# Vector math

Pictorus implements Vectors similarly to Numpy and Matlab. Vectors can be transformed by other vectors, and they can also be transformed by scalars.

This is because under the hood, ** all** signals in Pictorus are stored as 2d vectors. So, when we speak of "scalars", we simply mean a signal stored like

`[[3.14159]]`

. Similarly, a "vector" is stored as `[[1, 2, 3]]`

. We also support "2d vectors" (sometimes called matrices) like `[[1, 2], [3, 4], [5, 6]]`

. We don't currently support 3d or higher dimension vectors (but plan to).The benefit of storing ** everything** as a 2d vector is it makes it relatively easy to perform operations on any two signals, whether they are scalars, vectors, or matrices.

## Creating vectors

There is currently only one, fairly annoying way to create a new vector, using the Vector Merge block, which creates a flat vector from inputs. This is often in conjunction with a Vector Reshape block. For example, a simple 3x3 identity matrix can be constructed with:

As mentioned, we can operate on scalars and vectors pretty easily - as long as we don't violate any dimensional rules of the operation involved. For example, we can scale the Identity matrix by a scalar factor of 10, and then subtract a scalar like so, and it applies to the entire vector:

## Vector sizing rules

Certain vector operations have firm vector size requirements. A few common ones to be aware of:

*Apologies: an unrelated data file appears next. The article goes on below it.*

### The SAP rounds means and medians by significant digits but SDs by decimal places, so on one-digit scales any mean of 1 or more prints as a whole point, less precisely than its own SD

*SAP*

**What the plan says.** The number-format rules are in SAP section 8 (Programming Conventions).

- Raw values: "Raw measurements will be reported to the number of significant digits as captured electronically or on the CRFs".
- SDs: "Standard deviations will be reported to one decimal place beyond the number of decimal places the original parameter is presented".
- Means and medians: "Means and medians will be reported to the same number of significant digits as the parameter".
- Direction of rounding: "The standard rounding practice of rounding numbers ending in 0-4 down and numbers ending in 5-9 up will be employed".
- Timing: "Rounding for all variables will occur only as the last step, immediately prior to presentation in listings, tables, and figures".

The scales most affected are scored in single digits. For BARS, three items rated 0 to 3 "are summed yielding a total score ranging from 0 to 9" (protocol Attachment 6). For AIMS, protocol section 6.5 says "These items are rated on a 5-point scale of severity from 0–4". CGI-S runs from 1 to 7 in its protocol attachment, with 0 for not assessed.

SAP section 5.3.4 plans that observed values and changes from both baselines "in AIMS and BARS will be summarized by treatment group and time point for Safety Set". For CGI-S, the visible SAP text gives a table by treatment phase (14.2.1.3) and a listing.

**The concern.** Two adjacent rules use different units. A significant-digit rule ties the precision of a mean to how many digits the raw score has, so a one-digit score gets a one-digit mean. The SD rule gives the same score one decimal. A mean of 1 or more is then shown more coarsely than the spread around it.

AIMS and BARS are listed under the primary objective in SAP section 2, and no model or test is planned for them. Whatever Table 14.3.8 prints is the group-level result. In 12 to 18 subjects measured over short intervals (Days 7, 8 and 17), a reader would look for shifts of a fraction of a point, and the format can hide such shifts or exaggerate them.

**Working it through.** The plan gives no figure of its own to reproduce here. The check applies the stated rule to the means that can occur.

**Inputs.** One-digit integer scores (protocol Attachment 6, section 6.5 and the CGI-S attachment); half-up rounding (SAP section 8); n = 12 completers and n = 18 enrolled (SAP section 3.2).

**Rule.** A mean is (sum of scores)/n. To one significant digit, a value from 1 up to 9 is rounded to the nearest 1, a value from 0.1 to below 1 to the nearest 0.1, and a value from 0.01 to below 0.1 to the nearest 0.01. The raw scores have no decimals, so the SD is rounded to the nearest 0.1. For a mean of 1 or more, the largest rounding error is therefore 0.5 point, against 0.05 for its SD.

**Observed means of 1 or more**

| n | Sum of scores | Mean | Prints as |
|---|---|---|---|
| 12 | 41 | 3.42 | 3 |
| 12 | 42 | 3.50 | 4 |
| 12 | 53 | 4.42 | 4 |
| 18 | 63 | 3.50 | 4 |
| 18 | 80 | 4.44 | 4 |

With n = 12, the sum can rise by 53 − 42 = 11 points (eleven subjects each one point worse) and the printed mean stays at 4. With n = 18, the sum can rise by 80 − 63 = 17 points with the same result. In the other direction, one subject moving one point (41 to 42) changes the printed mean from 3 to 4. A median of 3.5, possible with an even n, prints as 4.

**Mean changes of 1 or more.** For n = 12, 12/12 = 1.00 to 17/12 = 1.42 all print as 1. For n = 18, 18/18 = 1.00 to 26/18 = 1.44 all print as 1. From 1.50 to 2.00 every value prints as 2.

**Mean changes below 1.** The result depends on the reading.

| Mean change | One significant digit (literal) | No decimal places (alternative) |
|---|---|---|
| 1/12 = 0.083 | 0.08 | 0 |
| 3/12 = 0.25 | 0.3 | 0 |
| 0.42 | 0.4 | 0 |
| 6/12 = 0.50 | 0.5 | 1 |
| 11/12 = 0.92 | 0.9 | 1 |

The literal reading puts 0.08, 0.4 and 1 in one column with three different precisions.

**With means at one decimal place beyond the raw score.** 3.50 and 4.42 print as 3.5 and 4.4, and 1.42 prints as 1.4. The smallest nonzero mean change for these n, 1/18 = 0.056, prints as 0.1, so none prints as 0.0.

- When using the
`Matrix Multiplication`

method of the Product Block, the inner dimensions of the input vectors must match. For example, a 2x3 vector can matrix multiply with a 3x4 matrix, since the inner dimensions are both 3. The order of the product inputs clearly matters here. - The Cross Product block only works for 1x3 or 3x1 sized vectors.
- When using the
`Inverse`

method of the Matrix Inverse block, the input block must be square (rows == cols). - The Determinant block also requires square matrices.

## What about the overhead involved with this paradigm?

Storing everything as double precision 2d vectors is certainly not cheap, computationally. For the most part, the fact that Pictorus diagrams compile to highly performant Rust apps leveraging the nalgebra crate means our apps are still generally very efficient. But eventually, we intend to add a precompile step to the code generator that will strip down vectors to scalars where appropriate, and reduce floating point precision if specified by the users. If you are encountering a significant performance issue, please reach out and we'd love to dive into it!